The Great Recession: Over But Not Gone
Though the Great Recession officially ended more than four years ago, how has the biggest U.S. downturn since the Great Depression affected—and continued to affect—Americans' lives? Several IPR faculty are mining data from this period (roughly December 2007 to June 2009) in a variety of areas, including food insecurity, unemployment, housing, and income inequality. They are detailing its short- and longer-term effects, with an eye towards policy prescriptions.
Two Generations, One Future
On April 16, IPR will hold a policy research briefing to examine evidence supporting two-generation programs. These provide workforce development training to parents while their children are engaged in quality education programs. Panelists are Northwestern/IPR researchers Lindsay Chase-Lansdale, Teresa Eckrich Sommer, and Mesmin Destin, with Sara Goldrick-Rab of the University of Wisconsin–Madison.
Targeted Tutoring Can Reduce 'Achievement Gap' for CPS Students
High school students at risk for dropping out greatly improved their math scores and school attendance with the help of intensive tutoring and mentoring, according to a randomized study. It was conducted by the Urban Education Lab at the University of Chicago and co-authored by IPR economist Jonathan Guryan.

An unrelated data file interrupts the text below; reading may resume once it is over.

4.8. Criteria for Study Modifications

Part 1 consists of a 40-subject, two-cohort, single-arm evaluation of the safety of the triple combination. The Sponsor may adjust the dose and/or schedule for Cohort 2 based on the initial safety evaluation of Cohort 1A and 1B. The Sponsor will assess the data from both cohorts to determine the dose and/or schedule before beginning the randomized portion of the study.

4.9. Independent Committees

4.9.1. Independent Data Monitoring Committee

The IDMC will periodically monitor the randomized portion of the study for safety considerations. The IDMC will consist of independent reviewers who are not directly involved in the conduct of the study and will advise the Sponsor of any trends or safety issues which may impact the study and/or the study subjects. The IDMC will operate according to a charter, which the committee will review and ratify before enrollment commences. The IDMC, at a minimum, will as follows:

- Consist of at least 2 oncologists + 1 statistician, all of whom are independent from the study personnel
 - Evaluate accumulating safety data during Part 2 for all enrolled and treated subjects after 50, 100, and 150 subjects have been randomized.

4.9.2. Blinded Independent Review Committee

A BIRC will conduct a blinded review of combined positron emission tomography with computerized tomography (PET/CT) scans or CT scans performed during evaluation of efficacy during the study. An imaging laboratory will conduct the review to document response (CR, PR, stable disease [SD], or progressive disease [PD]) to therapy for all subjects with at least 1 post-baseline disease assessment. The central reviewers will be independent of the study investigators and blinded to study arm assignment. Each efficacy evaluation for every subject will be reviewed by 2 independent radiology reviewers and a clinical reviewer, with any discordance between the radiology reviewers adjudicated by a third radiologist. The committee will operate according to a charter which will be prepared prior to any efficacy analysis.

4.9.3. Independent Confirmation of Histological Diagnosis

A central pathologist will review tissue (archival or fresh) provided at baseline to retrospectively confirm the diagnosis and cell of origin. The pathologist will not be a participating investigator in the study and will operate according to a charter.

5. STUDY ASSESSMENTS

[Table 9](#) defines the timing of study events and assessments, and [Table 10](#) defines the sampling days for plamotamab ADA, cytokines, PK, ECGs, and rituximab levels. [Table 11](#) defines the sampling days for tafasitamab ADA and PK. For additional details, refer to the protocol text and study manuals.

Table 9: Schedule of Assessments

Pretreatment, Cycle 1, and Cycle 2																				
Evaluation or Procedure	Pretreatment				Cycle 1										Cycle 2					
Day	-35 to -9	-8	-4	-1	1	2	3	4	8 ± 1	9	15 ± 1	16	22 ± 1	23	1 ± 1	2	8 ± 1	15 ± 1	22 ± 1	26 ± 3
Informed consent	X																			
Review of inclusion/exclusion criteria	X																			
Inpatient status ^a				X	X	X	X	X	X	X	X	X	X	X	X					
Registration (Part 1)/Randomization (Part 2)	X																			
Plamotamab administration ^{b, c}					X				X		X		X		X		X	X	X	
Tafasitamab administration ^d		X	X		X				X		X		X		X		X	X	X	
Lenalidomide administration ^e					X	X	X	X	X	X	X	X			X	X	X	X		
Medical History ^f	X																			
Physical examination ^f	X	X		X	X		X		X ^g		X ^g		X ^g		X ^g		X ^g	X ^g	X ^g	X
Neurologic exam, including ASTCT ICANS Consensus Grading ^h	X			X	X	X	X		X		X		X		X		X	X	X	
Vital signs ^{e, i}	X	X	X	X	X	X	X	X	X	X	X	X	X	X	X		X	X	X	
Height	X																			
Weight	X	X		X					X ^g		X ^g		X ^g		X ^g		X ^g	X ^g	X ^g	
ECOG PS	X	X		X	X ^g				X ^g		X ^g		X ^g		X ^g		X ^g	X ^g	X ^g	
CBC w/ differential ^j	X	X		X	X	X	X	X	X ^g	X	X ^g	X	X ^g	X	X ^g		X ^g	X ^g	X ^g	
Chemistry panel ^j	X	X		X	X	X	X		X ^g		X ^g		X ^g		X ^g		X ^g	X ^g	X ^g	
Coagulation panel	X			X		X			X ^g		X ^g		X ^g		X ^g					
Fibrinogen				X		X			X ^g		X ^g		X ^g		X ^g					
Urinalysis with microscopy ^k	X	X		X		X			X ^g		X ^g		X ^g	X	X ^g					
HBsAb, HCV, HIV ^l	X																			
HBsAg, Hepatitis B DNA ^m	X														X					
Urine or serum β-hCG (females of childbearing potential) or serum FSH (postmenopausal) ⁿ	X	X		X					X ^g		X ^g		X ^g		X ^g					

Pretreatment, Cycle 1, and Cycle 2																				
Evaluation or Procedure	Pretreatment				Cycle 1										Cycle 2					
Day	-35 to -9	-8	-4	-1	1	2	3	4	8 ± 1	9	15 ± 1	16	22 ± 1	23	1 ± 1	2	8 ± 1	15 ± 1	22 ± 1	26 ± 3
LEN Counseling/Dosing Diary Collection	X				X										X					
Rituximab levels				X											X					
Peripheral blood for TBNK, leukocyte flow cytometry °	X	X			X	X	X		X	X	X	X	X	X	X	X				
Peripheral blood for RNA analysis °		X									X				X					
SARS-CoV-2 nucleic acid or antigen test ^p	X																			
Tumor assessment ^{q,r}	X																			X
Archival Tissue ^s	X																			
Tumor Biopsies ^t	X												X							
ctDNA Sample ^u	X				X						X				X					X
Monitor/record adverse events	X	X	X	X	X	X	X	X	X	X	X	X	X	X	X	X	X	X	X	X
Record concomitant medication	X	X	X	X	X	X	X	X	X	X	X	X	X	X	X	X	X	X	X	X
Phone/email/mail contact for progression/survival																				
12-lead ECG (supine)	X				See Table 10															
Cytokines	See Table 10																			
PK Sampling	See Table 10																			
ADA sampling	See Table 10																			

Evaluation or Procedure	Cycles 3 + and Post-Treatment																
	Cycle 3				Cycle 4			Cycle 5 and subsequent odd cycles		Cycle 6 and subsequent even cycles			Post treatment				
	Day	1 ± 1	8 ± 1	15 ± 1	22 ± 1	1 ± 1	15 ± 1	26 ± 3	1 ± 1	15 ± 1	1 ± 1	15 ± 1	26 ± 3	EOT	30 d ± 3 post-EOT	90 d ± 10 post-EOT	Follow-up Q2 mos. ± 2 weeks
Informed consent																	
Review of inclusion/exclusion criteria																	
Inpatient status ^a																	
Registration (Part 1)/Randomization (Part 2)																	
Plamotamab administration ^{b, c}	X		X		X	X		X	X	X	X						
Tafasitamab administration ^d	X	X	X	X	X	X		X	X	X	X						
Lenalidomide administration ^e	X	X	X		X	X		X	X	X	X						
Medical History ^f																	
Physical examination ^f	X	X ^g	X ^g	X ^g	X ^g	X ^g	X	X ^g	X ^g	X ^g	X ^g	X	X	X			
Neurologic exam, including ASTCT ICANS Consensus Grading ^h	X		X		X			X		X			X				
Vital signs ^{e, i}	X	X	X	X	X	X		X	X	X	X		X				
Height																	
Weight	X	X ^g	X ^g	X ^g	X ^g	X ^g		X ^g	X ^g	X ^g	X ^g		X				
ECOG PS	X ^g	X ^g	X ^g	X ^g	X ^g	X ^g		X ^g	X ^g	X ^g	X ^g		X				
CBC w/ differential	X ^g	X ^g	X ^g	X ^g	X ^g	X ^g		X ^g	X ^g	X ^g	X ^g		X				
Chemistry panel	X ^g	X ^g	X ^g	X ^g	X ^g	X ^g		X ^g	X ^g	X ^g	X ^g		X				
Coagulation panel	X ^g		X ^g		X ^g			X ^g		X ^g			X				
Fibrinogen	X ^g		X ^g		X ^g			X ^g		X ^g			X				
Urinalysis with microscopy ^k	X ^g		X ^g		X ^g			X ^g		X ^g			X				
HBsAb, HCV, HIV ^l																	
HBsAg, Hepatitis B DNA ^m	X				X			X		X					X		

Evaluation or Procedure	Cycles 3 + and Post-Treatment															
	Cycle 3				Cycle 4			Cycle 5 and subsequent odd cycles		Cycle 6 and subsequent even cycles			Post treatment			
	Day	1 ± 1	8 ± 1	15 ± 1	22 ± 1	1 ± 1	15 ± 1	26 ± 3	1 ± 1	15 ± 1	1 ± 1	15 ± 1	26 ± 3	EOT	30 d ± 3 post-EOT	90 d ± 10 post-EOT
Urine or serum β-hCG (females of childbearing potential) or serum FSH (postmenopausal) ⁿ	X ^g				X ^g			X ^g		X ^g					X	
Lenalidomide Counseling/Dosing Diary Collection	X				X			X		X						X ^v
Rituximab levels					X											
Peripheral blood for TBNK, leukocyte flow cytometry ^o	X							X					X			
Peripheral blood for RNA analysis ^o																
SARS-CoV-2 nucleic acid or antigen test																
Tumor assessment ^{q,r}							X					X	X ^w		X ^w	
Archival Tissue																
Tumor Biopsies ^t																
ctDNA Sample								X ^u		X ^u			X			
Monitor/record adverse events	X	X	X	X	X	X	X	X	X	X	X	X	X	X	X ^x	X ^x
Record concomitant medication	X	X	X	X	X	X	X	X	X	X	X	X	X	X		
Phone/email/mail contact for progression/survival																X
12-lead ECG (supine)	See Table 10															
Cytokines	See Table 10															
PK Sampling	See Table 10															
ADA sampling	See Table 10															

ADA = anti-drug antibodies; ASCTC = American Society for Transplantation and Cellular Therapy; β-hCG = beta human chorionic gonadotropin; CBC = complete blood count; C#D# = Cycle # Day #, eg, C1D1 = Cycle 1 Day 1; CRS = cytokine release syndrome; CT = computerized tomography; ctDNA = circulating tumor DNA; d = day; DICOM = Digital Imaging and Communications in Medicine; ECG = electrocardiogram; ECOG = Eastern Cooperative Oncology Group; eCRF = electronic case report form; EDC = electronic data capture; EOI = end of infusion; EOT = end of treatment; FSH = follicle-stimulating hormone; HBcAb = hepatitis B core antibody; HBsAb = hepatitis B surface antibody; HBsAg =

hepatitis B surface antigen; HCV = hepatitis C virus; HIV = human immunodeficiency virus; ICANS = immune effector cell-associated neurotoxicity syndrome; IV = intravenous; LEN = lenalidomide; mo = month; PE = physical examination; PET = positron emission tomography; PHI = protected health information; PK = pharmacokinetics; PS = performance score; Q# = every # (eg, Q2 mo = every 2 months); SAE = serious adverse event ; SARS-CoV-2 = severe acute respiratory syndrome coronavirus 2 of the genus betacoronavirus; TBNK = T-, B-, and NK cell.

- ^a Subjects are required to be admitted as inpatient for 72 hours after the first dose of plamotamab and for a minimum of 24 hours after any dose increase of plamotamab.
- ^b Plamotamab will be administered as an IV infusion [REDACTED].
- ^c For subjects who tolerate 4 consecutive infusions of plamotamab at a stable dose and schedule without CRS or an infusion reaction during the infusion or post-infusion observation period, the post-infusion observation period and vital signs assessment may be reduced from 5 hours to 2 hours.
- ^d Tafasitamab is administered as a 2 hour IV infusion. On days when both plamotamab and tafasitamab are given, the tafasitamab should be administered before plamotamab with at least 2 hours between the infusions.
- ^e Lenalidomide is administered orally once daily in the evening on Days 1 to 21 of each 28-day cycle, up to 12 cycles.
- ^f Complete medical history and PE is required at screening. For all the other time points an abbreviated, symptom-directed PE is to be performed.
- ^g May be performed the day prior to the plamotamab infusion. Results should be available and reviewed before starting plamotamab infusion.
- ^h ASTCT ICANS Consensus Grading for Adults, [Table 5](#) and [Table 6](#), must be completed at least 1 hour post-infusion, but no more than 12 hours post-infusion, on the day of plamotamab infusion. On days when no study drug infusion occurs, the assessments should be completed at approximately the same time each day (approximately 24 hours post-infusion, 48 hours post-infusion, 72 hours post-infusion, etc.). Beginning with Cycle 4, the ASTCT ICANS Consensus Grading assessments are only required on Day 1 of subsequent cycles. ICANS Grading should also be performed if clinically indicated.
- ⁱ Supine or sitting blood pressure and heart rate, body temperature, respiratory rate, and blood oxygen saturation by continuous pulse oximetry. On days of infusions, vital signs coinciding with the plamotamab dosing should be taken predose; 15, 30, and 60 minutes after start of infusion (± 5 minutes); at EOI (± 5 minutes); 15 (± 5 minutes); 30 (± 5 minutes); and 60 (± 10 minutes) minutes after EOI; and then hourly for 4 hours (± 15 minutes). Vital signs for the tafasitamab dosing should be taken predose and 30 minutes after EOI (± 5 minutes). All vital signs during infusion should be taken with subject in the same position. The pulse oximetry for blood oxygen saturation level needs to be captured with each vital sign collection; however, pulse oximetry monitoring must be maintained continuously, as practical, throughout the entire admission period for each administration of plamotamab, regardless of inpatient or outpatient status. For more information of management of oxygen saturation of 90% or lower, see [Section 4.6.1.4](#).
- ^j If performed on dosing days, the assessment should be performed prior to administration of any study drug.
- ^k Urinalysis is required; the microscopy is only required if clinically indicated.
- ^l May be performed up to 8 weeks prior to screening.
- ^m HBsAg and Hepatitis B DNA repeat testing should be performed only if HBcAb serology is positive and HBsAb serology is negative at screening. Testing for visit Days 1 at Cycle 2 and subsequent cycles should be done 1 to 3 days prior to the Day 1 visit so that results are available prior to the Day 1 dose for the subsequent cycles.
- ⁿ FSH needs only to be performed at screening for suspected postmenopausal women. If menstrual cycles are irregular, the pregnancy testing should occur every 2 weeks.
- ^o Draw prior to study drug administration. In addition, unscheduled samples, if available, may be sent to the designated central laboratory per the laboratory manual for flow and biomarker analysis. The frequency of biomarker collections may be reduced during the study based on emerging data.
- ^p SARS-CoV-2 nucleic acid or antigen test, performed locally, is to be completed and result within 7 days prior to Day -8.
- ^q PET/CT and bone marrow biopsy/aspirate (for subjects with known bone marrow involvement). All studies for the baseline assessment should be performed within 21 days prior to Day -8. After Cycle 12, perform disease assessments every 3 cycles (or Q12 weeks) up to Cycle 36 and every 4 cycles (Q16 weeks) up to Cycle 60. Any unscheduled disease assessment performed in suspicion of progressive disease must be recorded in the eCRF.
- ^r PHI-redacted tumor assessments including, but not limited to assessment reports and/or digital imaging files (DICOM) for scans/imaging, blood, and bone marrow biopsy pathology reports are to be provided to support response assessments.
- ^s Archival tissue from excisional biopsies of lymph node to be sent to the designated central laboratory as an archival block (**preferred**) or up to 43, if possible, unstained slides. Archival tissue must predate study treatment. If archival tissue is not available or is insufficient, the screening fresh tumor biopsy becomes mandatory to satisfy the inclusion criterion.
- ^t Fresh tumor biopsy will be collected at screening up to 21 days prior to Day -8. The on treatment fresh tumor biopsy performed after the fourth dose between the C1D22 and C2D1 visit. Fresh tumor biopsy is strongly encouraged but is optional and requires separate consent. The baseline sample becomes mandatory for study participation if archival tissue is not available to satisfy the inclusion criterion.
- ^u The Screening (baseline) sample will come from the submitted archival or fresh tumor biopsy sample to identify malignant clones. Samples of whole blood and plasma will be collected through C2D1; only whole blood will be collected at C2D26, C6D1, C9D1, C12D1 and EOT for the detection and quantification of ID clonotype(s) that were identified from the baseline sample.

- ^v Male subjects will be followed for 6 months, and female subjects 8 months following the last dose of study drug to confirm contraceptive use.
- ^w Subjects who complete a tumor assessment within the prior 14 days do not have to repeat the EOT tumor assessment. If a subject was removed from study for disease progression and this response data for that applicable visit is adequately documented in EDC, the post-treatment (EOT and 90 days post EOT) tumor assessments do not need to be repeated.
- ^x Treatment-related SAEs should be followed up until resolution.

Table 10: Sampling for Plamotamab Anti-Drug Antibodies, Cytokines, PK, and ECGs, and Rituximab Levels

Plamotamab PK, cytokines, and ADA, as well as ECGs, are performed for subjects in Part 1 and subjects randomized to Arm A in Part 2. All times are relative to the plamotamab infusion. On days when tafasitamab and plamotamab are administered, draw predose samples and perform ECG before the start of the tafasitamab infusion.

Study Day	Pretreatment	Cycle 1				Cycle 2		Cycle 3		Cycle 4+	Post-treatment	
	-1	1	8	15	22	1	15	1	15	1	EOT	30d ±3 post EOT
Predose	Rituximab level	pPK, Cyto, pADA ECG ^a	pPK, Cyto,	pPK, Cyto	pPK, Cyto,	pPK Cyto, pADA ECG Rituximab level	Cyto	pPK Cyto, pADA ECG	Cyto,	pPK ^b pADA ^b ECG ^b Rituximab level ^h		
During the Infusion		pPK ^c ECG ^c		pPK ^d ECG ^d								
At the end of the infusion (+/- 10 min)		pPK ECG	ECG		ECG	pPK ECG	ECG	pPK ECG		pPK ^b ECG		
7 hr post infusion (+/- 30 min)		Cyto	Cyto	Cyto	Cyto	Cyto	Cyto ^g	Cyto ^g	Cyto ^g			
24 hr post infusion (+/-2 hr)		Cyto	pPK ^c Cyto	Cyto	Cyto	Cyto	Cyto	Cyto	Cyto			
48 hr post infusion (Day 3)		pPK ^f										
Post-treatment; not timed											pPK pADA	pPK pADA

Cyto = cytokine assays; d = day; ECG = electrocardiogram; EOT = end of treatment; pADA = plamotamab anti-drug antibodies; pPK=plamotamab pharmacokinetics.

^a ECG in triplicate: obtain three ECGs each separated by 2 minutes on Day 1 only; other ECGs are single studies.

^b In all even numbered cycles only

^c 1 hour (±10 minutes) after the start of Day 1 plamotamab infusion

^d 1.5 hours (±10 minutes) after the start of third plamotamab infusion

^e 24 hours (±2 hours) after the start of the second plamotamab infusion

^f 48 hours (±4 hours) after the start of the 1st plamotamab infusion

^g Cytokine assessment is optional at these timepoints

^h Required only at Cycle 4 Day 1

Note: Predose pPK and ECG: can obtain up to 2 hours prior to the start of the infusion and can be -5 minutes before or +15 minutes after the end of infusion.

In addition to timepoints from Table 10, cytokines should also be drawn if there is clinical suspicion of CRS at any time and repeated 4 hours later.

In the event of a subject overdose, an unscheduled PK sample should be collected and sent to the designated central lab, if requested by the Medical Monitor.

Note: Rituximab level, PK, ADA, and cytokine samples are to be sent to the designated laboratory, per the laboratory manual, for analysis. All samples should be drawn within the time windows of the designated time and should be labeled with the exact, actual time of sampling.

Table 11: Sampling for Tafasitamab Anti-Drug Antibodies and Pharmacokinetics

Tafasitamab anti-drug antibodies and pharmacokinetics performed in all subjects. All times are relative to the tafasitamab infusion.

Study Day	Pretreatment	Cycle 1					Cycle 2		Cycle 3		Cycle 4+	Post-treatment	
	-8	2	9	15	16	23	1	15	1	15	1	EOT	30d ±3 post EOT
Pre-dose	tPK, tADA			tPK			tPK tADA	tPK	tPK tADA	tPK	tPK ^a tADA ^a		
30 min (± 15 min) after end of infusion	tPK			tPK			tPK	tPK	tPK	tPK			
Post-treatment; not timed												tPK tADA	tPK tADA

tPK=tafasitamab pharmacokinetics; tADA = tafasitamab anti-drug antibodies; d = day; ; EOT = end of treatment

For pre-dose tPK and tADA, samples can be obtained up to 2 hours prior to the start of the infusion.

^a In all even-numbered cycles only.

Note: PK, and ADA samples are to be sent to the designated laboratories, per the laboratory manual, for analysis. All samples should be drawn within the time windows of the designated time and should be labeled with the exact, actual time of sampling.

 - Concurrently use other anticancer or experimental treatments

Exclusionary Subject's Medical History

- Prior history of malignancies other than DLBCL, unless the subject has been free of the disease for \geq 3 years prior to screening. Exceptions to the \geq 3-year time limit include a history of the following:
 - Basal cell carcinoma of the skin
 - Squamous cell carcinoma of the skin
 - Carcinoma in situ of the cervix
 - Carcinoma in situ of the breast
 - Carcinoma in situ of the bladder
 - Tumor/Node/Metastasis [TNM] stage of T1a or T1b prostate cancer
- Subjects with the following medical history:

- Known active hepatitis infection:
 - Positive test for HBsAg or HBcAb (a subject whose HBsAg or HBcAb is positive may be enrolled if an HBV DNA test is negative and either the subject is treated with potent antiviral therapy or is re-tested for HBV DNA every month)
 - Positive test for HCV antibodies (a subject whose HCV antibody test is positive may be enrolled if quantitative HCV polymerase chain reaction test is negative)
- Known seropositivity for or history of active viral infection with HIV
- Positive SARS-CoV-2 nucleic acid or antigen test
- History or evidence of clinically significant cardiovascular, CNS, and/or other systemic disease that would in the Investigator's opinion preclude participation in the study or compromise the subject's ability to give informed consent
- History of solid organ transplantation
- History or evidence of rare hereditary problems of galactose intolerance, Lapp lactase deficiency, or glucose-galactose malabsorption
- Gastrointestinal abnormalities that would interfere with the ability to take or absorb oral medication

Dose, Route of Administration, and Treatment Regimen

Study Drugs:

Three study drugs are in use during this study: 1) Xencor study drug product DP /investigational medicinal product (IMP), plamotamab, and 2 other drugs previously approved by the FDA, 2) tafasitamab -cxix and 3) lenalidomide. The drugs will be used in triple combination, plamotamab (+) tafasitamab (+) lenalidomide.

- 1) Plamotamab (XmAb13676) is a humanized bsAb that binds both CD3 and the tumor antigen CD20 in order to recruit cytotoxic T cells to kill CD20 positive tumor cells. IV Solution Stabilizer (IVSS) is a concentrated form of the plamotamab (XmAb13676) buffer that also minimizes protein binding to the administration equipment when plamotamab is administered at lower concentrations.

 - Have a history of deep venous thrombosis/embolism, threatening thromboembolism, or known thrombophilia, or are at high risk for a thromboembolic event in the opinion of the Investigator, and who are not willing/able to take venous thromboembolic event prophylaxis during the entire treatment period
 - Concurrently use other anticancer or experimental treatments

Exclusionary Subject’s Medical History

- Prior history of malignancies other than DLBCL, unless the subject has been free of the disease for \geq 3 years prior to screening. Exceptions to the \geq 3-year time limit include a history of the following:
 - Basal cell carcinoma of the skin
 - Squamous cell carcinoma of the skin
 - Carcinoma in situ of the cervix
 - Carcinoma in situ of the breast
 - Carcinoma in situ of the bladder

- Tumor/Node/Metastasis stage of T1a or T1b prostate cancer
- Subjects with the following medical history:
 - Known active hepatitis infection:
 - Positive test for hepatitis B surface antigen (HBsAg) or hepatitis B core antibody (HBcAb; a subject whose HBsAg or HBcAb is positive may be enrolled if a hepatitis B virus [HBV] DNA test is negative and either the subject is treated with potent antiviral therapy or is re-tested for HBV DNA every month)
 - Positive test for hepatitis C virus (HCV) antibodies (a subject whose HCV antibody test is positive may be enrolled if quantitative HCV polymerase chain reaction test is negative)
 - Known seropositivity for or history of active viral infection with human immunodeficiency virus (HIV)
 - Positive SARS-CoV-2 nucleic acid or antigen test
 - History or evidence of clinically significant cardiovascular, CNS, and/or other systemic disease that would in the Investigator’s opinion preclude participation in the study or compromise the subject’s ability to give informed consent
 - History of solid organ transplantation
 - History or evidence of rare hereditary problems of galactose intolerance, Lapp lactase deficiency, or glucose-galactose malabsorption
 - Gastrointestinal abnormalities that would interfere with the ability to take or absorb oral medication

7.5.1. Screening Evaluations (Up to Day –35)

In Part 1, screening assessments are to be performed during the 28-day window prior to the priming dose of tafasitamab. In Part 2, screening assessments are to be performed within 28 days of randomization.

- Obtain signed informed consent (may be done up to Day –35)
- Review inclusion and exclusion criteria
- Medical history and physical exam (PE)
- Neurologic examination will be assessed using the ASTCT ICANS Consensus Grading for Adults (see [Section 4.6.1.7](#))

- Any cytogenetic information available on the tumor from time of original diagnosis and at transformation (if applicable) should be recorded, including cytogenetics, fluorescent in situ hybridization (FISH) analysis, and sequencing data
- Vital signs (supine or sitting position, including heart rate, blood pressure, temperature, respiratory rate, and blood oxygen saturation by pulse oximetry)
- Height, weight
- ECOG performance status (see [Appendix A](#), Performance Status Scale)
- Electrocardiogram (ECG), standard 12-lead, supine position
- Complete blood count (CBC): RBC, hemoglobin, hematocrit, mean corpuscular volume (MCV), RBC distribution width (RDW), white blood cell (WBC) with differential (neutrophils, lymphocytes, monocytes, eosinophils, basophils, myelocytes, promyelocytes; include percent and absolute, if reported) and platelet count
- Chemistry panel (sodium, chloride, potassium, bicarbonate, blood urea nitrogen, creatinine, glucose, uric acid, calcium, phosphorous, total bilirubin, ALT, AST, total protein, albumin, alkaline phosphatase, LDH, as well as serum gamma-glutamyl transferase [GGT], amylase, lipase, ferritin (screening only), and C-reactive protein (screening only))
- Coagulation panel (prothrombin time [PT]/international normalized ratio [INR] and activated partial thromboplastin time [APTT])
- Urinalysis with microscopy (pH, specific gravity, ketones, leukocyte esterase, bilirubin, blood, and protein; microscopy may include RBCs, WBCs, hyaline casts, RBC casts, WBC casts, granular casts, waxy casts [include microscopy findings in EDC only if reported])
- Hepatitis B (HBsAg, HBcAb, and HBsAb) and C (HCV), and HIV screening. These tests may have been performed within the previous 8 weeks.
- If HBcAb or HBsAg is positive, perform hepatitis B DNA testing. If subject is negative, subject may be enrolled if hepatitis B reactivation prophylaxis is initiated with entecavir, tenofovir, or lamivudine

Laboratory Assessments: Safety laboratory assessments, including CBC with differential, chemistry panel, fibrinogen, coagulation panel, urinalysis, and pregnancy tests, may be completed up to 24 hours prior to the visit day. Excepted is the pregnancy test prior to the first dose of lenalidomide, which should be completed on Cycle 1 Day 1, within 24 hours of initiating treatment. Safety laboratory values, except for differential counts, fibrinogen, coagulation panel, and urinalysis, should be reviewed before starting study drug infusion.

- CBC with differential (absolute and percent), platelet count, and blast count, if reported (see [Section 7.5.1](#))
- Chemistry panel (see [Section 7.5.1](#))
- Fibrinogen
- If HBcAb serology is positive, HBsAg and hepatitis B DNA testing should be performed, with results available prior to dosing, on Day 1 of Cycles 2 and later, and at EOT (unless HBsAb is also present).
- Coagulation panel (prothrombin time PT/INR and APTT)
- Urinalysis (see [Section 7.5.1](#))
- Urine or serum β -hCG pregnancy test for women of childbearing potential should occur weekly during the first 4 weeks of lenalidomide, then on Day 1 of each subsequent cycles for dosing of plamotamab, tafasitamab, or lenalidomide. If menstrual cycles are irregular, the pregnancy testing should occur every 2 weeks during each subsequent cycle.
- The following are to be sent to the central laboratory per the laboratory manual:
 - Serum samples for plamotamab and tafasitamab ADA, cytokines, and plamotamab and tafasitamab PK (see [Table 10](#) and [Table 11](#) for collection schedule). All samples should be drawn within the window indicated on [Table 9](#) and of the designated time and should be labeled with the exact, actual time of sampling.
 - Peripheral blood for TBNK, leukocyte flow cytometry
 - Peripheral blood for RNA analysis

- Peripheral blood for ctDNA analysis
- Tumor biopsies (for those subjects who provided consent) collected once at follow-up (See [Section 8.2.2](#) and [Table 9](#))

Comparing French and U.S. Socioeconomic Segregation
IPR sociologist Lincoln Quillian and Hugues Lagrange of Sciences Po find that socioeconomic segregation in large U.S. cities is much higher than in large French ones. The researchers also reveal that half or more of the difference between the two could be due to greater levels of U.S. income inequality.
Can Upward Mobility Cost You Your Health?
In a New York Times opinion piece, IPR clinical psychologists Greg Miller, Edith Chen, and their co-author discuss how pursuit of the American Dream can come at the cost of good health for low-income Americans who manage to climb the ladder to success.
Faculty Spotlight: Christopher Kuzawa
“You are what you eat,” the old adage goes. But IPR biological anthropologist Christopher Kuzawa shows that it is not just about what you eat, but what your mother ate, and what your mother’s mother ate, that more completely defines your weight at birth, your development as a child, and your health as an adult.